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WHO expert warns of ‘virtually untreatable’ TB

The World Health Organisation (WHO) has called for urgent action on a deadly form of drug-resistant tuberculosis that, it says, is threatening to spread globally.

The World Health Organisation (WHO) has called for urgent action on a deadly form of drug-resistant tuberculosis that, it says, is threatening to spread globally.

Extreme drug resistant TB (XDR TB), defined as strains resistant to front-line and three or more second-line TB drugs, has been identified in the US, Eastern Europe and Africa and is “virtually untreatable”, according to Dr Paul Dunn, coordinator of the WHO’s Stop TB department.

“XDR is very serious – we are potentially getting close to a bacteria that we have no tools, no weapons against,” he said.
It is thought that poor prescribing practices, low drug quality (or erratic supply) and poor compliance with TB treatment are behind the increase in cases.

A recent survey of 18,000 TB samples by the US-based Centres for Disease Control and the WHO found 20% of them were multi-drug resistant, and a further 2% extreme drug resistant.

Similar studies in South Korea and Latvia revealed the number of multi-drug resistant TB cases that met the criteria for XDR TB to be 15% and 19% respectively.

“For the world as a whole, it is potentially extremely worrying that this kind of resistance is appearing,” Dunn said.

The rising incidence of XDR TB, particularly in Africa, is potentially devastating, when allied with the prevalence of HIV. The combination promotes particularly rapid spread of the disease within hospital settings and the community. As a separate study, published in the British Medical Journal reported, among 536 cases of tuberculosis confirmed at a rural hospital in South Africa earlier this year, 41% were multi-drug resistant and of those, 24% met the definition of XDR TB. All patients in this outbreak who were tested were HIV positive and 52 of the 53 died after an average of 25 days.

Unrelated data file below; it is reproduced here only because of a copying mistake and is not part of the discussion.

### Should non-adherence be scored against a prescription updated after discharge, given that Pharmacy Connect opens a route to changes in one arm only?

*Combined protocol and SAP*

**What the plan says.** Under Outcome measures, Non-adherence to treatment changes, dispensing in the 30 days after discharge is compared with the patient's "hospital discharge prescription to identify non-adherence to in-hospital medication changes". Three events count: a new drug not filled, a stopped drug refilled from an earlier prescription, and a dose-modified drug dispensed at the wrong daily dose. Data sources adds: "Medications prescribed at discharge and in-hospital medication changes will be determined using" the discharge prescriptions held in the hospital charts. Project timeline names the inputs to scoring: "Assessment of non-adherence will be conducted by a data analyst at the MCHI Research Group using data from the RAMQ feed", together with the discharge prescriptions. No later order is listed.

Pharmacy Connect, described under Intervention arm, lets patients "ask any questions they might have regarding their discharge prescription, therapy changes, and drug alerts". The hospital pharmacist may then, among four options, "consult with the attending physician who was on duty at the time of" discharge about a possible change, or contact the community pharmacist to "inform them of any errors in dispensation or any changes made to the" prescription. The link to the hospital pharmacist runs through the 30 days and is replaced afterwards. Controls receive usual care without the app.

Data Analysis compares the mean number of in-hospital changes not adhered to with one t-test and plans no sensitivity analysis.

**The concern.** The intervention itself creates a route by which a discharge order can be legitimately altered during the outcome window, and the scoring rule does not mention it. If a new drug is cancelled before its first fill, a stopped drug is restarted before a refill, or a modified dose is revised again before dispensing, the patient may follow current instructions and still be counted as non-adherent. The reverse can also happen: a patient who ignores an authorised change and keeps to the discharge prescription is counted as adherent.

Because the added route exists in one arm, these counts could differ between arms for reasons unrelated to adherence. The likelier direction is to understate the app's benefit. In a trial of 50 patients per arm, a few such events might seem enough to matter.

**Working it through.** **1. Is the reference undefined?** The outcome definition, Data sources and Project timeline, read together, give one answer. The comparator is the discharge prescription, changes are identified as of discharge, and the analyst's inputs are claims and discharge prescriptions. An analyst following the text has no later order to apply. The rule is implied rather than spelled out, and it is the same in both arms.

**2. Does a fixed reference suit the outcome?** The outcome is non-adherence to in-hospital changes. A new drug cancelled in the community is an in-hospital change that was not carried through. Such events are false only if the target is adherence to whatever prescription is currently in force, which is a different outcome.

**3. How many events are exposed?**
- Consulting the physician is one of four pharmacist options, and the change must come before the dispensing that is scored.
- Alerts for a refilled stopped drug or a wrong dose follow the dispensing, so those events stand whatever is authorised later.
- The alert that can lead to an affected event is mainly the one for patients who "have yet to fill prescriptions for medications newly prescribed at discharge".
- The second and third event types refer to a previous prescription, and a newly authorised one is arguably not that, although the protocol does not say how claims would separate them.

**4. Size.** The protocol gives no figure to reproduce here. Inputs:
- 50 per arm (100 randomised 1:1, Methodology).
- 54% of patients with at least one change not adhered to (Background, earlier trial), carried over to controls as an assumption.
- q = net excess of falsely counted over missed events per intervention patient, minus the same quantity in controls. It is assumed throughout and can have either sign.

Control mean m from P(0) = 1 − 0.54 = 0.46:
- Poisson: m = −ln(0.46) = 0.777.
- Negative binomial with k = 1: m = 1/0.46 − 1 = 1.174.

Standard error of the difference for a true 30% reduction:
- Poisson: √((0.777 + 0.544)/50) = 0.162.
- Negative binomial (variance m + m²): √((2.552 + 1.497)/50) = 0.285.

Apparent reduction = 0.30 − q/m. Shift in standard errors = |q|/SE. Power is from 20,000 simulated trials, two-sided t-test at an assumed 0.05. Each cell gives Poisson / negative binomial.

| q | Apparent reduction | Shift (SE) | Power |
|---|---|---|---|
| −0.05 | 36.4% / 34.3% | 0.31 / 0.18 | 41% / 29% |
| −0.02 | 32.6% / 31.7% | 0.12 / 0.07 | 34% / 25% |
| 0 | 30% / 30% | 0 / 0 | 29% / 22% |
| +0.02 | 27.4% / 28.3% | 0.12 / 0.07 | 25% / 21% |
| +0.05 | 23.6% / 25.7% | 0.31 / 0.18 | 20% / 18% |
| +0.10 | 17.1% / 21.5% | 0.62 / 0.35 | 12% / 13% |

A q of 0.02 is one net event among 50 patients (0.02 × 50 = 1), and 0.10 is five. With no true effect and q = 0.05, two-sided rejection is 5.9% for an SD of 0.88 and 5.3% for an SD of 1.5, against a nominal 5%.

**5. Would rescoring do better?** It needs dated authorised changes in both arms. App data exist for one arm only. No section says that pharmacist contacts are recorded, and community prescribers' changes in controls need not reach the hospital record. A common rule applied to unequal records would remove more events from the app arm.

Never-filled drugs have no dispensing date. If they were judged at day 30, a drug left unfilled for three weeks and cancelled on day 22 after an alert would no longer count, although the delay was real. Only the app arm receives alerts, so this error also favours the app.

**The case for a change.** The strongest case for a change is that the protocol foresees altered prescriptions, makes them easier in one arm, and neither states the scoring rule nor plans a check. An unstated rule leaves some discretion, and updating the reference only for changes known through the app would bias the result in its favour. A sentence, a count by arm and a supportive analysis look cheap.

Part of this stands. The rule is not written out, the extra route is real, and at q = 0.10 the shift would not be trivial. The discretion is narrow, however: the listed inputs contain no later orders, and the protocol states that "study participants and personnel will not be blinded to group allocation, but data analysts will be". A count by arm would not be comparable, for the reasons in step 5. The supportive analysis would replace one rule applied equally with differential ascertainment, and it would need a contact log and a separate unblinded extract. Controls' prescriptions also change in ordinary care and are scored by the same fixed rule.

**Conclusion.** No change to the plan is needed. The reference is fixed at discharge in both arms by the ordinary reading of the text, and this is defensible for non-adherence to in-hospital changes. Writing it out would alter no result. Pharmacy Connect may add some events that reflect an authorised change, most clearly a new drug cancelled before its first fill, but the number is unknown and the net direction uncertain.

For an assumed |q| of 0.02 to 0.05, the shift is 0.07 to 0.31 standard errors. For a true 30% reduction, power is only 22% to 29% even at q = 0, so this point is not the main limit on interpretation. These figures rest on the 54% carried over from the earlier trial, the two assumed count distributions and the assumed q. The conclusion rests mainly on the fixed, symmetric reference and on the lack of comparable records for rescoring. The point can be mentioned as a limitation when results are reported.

The study’s author Dr Stephen Lawn, a senior lecturer in infectious and tropical diseases at the University of Cape Town, South Africa, writes that several responses to the issue are required including urgent assessment of the scale of the problem and an increase in laboratory capacity.

“Detection rates for cases of tuberculosis need to be improved, highlighting the need for a new diagnostic test,” he said. “Technologies that can determine the
presence of drug-resistance at the point of care are needed as are new drug treatments.”

Commenting on the study, Dunn said, “For the people in southern Africa, it is a likely death sentence. We need to make sure we do the basics properly, in other words ensuring and, where necessary supervising, that the patient takes every pill for the course of the treatment.”

Last month, experts convened in South Africa to discuss the problem. WHO-led strategies are expected to be announced in the next month.

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